Neuroscience For Dummies
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Learning is hard. Most people spend at least 7 hours a day for 12 years just to qualify for a high school diploma. If you have dyslexia, autism, or some other learning disability, your struggle to achieve this competence may be arduous.

Neuroscientists now understand much more about how the brain learns than even ten years ago, and what they know is that learning in some contexts at some rates is much easier than in others. Computers are starting to be used to implement contexts for learning that accelerate it in children, people with learning disabilities, and older adults.

Highly proficient computer tutors are being embodied in avatars, computer simulations of teaching characters with whom the student interacts. Being taught by such avatars will be like having like Plato, da Vinci, and Einstein (to mention a few) all wrapped into one tutor, who also possesses extraordinary personal and communication skills. The infinitely patient and knowledgeable computer tutor would set challenges at the optimum level with respect to the student's current ability, and these challenges would be interesting but not intimidating. Learning could be embedded in games. Mathematics and science could be presented in an intuitive, interactive, visual manner.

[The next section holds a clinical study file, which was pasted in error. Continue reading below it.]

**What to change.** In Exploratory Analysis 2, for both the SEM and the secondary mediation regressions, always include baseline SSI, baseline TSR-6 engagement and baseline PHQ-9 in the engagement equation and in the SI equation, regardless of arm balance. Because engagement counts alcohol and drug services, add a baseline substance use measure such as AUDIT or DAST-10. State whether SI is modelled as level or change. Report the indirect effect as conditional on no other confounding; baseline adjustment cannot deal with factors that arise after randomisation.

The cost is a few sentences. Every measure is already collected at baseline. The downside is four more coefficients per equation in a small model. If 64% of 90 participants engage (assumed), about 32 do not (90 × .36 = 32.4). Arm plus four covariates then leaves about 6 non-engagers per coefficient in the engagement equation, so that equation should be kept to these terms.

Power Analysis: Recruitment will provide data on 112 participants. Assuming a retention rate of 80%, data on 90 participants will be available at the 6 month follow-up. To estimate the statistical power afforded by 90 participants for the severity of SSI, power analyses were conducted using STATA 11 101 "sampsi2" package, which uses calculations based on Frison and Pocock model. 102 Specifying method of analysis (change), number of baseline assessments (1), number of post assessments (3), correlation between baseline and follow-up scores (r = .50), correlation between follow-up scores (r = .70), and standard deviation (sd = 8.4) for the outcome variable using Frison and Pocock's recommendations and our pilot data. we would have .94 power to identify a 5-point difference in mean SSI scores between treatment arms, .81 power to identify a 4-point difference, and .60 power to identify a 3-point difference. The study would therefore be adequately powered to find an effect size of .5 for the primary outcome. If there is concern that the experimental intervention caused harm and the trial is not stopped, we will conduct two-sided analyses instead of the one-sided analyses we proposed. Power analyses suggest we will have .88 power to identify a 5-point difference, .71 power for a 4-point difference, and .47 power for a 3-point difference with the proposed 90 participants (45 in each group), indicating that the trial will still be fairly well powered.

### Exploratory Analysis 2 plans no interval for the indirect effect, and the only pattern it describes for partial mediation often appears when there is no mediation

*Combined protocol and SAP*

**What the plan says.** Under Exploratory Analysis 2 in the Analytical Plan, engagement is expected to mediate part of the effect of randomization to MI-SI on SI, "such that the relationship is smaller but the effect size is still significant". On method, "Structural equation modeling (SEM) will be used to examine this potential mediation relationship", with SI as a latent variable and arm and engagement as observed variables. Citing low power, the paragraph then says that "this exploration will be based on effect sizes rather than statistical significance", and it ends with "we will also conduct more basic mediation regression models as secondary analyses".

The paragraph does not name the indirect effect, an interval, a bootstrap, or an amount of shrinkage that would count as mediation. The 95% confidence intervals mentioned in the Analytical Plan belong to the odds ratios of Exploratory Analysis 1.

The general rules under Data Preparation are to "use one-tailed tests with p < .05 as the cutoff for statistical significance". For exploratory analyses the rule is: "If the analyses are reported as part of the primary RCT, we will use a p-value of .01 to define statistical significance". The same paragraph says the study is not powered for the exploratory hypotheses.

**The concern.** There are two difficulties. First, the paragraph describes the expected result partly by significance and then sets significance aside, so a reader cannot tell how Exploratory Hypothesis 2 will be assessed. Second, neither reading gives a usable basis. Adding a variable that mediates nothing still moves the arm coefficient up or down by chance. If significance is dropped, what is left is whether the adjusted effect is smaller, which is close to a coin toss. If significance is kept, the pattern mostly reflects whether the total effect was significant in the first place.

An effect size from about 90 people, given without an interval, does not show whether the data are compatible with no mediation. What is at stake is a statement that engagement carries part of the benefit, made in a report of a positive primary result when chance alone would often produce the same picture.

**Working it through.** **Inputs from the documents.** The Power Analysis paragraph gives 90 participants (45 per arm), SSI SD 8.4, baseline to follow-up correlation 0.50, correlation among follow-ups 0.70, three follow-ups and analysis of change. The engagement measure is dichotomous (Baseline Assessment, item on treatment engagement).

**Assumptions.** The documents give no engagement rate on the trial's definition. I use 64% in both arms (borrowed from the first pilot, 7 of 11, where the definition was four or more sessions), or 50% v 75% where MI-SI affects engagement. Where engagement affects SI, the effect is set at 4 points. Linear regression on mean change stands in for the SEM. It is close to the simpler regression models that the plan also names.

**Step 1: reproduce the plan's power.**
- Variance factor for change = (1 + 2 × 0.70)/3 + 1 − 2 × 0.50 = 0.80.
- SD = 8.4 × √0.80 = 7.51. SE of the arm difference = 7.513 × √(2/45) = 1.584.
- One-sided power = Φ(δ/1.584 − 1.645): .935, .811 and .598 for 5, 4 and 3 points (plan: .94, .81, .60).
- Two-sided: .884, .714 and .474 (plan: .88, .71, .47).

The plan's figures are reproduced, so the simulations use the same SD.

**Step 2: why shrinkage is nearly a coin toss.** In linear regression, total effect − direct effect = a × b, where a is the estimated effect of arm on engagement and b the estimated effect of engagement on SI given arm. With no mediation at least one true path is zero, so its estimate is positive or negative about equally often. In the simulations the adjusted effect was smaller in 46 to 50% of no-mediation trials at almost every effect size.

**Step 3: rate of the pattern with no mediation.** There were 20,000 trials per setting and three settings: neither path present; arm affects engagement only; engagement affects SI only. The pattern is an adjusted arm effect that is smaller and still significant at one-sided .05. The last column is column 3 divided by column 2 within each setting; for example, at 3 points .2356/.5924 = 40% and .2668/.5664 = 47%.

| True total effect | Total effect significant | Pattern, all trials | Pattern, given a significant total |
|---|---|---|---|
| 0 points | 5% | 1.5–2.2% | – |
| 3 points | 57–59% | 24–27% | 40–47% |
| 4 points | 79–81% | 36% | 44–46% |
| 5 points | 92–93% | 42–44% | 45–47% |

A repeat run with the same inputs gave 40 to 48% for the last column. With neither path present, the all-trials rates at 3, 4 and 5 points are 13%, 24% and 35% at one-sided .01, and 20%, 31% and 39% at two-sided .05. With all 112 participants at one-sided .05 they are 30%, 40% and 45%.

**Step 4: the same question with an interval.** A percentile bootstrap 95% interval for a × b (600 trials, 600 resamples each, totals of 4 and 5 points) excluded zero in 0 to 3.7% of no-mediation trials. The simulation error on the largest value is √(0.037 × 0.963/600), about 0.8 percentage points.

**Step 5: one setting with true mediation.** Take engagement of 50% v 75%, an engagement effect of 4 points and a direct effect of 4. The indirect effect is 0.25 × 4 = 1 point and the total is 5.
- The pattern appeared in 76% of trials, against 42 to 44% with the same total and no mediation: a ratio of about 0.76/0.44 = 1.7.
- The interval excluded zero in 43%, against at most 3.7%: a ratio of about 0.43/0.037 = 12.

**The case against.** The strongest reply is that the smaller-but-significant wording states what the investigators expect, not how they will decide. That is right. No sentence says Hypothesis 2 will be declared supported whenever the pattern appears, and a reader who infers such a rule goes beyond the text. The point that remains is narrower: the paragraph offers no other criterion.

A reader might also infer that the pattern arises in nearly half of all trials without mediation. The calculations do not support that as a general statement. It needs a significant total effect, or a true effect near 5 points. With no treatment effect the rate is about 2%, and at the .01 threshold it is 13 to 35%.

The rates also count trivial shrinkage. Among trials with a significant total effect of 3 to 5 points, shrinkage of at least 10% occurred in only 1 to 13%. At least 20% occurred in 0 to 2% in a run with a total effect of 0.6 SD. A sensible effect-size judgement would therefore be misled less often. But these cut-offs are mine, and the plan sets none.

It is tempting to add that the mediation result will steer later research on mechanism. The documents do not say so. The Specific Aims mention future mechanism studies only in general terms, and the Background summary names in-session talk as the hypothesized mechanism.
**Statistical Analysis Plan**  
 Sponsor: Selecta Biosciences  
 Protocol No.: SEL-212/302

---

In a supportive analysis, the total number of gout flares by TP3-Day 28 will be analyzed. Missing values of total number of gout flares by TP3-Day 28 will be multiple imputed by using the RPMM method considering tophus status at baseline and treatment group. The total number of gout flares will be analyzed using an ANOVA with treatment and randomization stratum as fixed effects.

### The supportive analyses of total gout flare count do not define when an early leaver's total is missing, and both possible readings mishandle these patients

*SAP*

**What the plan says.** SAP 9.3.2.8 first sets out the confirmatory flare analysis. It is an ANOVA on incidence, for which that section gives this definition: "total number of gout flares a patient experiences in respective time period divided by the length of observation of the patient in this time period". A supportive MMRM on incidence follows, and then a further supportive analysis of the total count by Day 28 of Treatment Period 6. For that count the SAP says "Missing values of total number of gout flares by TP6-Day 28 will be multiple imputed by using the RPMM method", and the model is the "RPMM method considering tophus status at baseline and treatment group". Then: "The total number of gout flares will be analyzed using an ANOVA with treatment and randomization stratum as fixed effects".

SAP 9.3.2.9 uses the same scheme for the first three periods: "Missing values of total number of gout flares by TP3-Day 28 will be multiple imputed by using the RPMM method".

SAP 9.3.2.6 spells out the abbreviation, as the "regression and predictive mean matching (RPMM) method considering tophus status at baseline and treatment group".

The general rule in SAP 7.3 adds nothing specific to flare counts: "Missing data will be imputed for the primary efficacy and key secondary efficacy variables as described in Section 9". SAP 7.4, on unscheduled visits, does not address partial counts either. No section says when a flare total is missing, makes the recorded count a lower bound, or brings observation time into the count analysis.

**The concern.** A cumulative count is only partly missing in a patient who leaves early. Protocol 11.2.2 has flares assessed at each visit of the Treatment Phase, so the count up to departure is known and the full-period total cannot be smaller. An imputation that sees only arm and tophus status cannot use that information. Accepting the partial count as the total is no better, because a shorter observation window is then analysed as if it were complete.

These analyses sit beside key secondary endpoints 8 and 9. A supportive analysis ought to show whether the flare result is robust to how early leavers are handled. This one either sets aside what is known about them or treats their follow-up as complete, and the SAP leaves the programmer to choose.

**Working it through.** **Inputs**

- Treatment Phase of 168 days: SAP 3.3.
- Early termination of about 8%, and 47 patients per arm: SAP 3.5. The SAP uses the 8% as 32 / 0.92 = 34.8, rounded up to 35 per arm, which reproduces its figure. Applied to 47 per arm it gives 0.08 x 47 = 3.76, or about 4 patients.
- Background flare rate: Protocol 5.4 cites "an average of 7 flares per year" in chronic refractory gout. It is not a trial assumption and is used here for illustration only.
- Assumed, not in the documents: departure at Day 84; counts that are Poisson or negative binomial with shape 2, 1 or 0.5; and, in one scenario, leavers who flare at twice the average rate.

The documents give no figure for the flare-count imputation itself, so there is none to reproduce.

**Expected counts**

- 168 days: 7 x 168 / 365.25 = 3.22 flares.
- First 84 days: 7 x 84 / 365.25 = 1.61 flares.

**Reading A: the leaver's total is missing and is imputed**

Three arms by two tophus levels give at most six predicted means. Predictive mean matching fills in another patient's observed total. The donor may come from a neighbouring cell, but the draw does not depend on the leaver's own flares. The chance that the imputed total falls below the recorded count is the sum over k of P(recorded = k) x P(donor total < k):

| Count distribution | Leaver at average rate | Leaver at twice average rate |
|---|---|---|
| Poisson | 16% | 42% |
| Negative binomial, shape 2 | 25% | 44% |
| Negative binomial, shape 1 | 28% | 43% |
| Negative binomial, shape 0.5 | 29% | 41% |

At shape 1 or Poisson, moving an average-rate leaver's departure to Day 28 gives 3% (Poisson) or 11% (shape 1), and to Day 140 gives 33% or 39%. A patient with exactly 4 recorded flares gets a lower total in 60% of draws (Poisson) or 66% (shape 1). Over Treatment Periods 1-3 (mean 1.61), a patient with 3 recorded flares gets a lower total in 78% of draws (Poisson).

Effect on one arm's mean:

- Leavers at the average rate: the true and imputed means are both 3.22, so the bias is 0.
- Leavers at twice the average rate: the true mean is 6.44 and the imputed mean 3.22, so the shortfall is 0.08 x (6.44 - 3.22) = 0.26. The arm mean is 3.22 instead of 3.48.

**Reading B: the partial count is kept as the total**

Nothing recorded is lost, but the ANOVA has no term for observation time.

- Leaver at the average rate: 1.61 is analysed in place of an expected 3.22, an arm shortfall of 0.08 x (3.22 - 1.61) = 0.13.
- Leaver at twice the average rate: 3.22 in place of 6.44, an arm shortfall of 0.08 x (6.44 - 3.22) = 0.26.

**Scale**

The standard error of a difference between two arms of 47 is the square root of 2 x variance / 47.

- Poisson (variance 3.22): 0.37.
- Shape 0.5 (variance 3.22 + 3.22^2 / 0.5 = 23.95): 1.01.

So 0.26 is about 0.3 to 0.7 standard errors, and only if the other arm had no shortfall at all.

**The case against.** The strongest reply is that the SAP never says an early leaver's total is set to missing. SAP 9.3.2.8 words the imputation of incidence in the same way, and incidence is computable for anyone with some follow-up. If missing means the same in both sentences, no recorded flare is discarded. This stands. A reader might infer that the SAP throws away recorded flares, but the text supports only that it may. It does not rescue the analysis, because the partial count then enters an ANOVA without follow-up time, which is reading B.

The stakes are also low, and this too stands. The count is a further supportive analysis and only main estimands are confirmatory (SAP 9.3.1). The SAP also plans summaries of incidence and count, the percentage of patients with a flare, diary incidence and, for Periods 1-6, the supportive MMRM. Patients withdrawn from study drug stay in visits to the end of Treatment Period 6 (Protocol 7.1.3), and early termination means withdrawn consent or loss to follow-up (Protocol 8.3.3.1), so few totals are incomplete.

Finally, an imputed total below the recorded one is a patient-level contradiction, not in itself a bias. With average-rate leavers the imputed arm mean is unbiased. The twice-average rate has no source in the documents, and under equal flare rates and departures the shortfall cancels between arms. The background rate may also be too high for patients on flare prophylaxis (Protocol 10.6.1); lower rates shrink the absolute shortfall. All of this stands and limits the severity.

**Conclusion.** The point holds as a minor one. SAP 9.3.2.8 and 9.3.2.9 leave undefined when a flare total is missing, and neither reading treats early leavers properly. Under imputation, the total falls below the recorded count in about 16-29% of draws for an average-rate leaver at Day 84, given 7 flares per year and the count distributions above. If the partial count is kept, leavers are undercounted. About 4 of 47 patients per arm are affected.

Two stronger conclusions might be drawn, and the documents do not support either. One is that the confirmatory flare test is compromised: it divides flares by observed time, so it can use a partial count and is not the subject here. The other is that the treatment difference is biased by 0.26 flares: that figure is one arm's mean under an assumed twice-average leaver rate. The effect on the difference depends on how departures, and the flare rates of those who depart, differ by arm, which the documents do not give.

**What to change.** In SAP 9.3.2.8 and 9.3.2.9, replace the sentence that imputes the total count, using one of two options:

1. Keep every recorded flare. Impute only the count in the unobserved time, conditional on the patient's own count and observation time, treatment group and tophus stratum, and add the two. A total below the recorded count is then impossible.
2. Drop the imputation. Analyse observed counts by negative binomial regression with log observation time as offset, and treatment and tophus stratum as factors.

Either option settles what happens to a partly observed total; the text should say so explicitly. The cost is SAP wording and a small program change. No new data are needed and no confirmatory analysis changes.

Avatars are likely to become helpful companions for children, adults suffering dementia, and possibly even people afflicted with psychological disorders such as depression, schizophrenia, and autism. In research, an avatar system called FaceSay has shown some success teaching autistic children to monitor facial expressions and, thus, interact better with other people. Neuroscience-derived avatars may also functions as models for some types of mental illness.

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Frank Amthor is a professor of psychology at the University of Alabama at Birmingham, where he also holds secondary appointments in the UAB Medical School Department of Neurobiology, the School of Optometry, and the Department of Biomedical Engineering. His research is focused on retinal and central visual processing and neural prostheses.

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